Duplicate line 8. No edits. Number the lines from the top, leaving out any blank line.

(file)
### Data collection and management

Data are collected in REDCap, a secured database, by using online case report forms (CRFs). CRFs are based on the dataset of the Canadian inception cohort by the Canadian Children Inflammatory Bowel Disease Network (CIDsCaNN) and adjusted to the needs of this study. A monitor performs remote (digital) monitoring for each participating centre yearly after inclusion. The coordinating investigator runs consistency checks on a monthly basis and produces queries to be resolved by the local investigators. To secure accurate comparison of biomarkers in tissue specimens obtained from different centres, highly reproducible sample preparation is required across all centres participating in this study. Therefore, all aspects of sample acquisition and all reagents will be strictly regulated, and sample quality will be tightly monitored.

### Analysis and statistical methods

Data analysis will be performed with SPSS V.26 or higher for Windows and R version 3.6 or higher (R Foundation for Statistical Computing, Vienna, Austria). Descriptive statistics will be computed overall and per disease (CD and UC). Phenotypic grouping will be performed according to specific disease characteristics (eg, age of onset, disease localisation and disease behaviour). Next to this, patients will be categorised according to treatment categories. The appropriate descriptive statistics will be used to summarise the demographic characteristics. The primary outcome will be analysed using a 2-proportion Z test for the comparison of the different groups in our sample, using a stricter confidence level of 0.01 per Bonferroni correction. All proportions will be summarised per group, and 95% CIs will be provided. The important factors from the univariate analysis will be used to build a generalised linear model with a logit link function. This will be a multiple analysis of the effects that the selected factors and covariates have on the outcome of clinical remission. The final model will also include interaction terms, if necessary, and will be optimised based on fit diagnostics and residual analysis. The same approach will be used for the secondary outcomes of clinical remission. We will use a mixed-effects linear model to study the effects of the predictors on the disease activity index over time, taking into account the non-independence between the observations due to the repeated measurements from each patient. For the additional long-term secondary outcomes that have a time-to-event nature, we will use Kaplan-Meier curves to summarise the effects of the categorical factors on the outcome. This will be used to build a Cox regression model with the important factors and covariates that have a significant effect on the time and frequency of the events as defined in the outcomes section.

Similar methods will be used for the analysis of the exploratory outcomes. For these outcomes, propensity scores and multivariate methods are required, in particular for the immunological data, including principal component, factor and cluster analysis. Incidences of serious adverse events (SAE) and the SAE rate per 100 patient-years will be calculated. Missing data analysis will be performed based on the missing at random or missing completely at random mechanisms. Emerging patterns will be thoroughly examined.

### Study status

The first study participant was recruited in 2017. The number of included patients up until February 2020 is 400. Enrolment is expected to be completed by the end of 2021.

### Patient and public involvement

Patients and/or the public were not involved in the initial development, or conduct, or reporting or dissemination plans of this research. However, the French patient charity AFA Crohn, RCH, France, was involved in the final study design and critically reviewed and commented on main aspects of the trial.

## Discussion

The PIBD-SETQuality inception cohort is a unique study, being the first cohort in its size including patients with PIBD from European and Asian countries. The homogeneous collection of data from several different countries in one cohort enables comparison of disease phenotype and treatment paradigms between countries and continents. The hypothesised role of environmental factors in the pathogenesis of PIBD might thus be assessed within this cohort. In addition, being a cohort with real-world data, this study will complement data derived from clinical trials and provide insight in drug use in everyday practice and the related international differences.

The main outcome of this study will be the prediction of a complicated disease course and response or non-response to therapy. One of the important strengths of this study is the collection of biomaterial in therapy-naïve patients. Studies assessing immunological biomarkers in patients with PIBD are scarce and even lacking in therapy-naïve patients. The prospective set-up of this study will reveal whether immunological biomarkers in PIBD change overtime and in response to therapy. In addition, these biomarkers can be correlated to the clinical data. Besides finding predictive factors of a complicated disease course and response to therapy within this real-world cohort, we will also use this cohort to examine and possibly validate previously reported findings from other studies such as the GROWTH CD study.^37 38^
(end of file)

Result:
### Patient and public involvement